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Ancient, Medieval, Renaissance and Baroque Art and Architecture
Architectural History and Criticism
Art and Design
Ethics in Religion
History of Religion
History of Religions of Western Origin
Instructional Media Design
Interdisciplinary Arts and Media
Islamic World and Near East History
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AbstractIn a time when religious legal systems are discussed without an understanding of history or context, it is more important than ever to help widen the understanding and discourse about the prosocial aspects of religious legal systems throughout history. The Lost & Found (www.lostandfoundthegame.com) game series, targeted for an audience of teens through twentysomethings in formal, learning environments1, is designed to teach the prosocial aspects of medieval religious systems—specifically collaboration, cooperation, and the balancing of communal and individual/family needs. Set in Fustat (Old Cairo) in the 12th century, the first two games in the series address laws in Moses Maimonides’ law code, the Mishneh Torah. Future planned modules include Islamic laws of the period. Maimonides, the great Jewish legal scholar, philosopher, physician, and rabbi, was influenced by and influences great scholars of Islamic law. The first two games in the series, Lost & Found (Gottlieb, Schreiber, & Murdoch-Kitt, 2017) and Lost & Found: Order in the Court – the Party Game (Gottlieb & Schreiber, 2017) are based on the tort laws around lost and found objects. Lost & Found is a tabletopto- mobile strategy game (see Figure 1) in which any number of players can win, or all players can lose. If any player goes “destitute,” or the group is unable to address a disaster, or the community has not been adequately built by the end of the rounds, then all players lose. If the base level conditions are met for building the community, then players each have the opportunity to win based on how well they cared for their own family. Order in the Court is a party game for direct-to-discourse play around laws. Players take turns as judge to hear other players try to explain how arcane medieval legal decisions might have been made. Answers are available, but not mandatory, after storytelling which is leading in early playtests to curiosity about the medieval reasoning. The Lost & Found mobile prototype is sponsored by the National Endowment for the Humanities and is created by a team of nearly thirty scholars and students (see full funding data in funding acknowledgments).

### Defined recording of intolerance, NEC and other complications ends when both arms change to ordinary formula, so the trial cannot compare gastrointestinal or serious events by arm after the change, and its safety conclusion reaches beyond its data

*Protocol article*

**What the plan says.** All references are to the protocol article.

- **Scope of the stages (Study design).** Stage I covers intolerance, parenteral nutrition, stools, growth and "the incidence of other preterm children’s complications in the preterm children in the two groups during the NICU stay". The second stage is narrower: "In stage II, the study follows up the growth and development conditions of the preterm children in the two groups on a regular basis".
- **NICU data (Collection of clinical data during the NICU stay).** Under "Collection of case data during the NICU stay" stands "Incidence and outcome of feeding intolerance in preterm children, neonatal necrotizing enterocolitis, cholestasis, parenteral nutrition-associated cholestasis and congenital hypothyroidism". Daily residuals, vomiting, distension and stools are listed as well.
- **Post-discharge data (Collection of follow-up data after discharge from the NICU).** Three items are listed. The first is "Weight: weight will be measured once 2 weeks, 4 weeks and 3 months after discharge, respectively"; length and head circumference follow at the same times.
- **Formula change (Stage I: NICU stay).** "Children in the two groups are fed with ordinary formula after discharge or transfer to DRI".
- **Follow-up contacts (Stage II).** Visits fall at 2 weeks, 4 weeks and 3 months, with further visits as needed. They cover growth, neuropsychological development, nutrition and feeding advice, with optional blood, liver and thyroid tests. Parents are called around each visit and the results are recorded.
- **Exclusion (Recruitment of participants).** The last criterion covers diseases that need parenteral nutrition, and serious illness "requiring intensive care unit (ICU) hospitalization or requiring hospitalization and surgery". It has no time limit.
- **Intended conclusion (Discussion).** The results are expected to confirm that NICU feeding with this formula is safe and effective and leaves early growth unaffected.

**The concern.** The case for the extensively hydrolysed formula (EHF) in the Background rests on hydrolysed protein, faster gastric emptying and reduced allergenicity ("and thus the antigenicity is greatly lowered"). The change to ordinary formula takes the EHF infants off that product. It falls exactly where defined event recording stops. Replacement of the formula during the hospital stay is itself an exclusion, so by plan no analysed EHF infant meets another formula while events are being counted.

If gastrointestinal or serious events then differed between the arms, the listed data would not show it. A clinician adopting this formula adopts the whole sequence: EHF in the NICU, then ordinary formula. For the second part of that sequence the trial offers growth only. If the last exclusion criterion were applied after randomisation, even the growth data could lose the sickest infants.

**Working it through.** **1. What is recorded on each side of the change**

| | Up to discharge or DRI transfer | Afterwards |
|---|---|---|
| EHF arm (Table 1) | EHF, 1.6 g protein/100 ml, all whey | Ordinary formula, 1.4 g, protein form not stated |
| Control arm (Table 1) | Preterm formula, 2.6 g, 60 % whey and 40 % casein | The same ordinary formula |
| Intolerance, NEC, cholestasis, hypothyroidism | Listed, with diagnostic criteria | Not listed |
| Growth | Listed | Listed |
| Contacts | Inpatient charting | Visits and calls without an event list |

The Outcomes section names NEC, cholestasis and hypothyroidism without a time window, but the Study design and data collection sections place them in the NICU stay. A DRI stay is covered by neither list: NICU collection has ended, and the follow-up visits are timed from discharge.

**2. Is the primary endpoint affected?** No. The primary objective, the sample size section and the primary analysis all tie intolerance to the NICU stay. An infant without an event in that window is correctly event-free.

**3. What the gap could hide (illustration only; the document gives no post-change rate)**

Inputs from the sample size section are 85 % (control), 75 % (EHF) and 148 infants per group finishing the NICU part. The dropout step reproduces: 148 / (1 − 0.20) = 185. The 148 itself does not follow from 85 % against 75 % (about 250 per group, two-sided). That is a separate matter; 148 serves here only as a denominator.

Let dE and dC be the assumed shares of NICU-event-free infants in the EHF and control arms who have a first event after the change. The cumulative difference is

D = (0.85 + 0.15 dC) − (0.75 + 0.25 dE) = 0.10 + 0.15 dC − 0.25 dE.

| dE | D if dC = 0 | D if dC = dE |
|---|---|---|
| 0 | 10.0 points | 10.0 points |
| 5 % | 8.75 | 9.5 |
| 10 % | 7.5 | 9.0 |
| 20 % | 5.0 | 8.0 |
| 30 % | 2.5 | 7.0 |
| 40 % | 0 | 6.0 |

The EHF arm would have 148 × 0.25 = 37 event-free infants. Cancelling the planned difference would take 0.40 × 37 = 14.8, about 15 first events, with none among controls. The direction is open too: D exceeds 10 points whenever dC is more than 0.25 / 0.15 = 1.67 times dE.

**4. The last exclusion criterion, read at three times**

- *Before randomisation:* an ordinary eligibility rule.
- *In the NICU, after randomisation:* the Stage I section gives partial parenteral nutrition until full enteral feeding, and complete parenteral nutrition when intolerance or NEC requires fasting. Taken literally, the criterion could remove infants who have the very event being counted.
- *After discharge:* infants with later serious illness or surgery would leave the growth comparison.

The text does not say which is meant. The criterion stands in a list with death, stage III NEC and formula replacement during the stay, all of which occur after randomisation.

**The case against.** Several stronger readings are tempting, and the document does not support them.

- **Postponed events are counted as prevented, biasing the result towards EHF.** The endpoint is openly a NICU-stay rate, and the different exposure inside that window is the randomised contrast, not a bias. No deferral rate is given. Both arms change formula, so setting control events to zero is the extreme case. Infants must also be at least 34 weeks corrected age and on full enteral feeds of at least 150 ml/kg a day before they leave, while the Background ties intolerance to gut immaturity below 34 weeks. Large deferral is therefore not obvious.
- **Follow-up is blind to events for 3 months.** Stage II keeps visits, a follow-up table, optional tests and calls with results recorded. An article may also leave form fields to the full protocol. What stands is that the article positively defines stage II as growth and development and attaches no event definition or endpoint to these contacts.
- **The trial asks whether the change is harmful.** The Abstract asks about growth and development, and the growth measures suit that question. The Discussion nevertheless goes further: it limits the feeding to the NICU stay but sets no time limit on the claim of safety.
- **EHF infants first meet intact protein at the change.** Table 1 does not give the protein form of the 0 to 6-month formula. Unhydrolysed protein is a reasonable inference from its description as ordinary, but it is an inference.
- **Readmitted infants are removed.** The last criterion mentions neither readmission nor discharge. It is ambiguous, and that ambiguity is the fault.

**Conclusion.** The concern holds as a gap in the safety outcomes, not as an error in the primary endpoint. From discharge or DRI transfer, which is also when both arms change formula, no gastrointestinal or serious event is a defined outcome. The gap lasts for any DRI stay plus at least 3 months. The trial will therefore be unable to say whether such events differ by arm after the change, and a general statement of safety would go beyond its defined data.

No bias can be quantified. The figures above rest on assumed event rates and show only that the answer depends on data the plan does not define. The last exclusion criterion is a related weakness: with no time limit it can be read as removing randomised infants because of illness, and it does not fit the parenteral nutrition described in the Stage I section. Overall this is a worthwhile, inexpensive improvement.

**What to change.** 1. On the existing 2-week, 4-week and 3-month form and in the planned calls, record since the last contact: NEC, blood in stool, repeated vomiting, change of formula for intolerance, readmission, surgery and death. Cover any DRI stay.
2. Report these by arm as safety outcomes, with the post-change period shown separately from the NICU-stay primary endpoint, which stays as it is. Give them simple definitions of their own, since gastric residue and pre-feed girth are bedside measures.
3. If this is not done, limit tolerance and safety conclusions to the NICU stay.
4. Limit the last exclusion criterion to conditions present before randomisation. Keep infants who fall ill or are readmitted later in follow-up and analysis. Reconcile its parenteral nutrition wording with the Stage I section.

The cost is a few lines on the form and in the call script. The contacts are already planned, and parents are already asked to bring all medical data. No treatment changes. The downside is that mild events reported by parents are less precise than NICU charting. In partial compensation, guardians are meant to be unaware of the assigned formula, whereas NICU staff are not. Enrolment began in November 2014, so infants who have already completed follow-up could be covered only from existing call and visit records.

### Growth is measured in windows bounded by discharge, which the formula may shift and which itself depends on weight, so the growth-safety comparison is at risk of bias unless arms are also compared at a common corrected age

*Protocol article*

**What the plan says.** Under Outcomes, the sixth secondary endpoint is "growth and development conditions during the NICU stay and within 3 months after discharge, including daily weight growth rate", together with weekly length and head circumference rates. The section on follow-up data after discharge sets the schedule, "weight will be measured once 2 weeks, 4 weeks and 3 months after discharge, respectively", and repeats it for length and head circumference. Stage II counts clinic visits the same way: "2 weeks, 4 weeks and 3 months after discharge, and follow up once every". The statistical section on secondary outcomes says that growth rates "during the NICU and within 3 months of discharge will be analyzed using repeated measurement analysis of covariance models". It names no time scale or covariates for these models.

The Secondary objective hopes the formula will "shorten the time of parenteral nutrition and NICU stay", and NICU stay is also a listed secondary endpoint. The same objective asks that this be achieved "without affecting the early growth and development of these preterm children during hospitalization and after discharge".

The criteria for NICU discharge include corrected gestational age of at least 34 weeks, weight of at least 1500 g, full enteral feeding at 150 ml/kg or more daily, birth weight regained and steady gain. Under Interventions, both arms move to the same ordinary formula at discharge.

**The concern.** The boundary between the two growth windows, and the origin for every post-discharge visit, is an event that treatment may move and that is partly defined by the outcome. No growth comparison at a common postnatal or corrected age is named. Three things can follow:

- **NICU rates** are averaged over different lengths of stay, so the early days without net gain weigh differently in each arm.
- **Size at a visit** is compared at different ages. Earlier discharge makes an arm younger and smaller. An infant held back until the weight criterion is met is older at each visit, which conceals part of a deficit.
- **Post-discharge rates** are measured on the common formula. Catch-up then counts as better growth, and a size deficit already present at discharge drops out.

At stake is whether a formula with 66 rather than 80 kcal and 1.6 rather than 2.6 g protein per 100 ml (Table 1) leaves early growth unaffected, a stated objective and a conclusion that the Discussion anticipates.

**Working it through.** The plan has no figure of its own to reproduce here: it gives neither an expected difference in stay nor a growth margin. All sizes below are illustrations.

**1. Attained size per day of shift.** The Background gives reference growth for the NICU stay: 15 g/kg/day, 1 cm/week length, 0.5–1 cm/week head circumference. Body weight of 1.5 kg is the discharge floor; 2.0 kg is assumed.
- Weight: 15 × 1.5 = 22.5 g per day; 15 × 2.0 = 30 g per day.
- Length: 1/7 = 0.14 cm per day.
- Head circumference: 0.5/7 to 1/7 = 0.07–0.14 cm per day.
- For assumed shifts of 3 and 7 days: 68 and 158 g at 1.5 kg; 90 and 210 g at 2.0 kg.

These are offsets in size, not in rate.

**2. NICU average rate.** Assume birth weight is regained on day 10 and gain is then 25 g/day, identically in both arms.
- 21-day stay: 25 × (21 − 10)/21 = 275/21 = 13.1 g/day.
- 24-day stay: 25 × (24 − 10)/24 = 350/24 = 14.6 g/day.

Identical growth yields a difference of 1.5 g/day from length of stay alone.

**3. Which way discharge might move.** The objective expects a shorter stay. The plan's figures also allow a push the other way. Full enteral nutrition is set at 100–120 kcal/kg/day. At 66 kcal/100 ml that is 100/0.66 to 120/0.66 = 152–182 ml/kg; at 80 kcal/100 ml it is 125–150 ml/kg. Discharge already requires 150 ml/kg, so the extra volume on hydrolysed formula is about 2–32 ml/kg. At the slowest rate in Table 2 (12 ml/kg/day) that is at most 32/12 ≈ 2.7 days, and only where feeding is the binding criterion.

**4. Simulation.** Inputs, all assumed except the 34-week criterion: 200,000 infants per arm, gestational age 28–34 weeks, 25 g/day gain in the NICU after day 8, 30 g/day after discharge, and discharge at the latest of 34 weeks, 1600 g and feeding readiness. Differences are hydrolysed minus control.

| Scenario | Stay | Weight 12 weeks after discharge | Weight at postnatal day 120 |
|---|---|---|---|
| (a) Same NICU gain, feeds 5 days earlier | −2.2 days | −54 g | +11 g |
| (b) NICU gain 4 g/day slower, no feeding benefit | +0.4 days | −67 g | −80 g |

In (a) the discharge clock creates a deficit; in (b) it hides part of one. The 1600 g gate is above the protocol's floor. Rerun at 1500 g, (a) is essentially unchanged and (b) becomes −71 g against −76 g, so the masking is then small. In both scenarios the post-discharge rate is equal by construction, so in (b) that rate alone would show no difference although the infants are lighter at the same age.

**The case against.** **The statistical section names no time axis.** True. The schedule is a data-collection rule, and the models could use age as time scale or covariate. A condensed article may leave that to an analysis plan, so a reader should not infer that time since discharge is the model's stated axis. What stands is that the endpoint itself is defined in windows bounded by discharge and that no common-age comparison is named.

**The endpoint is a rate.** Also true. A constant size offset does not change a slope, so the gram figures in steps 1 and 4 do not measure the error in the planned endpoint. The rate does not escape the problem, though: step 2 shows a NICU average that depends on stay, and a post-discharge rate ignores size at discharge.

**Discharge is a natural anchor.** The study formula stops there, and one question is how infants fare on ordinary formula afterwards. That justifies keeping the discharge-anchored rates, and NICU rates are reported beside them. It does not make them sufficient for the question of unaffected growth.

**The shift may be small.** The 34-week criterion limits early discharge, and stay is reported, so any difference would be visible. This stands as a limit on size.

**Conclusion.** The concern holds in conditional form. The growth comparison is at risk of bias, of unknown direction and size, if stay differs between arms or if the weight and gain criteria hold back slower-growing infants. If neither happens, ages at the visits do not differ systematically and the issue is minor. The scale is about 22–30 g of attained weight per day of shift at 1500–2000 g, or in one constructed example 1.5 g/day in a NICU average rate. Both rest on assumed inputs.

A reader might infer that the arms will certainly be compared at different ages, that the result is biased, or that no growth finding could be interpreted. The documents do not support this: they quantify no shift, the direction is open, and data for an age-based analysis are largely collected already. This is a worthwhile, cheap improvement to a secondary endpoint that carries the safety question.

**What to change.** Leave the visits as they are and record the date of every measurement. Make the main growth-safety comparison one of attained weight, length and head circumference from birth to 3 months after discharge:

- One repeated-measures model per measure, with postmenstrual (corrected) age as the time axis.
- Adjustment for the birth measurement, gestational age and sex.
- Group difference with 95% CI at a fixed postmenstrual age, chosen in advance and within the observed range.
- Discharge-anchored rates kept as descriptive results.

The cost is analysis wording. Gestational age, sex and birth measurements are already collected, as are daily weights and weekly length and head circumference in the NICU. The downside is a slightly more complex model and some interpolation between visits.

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Book review: Maran, Timo; Martinelli, Dario & Turovski, Aleksei (eds.) Readings in Zoosemiotics. Semiotics, Communication and Cognition 8, Berlin: De Gruyter Mouton, 2011, 438pp. ISBN 978-3-11-025342-9.Magnus, Riin (Estonian Association of the History and Philosophy of Science, 2013-03-01)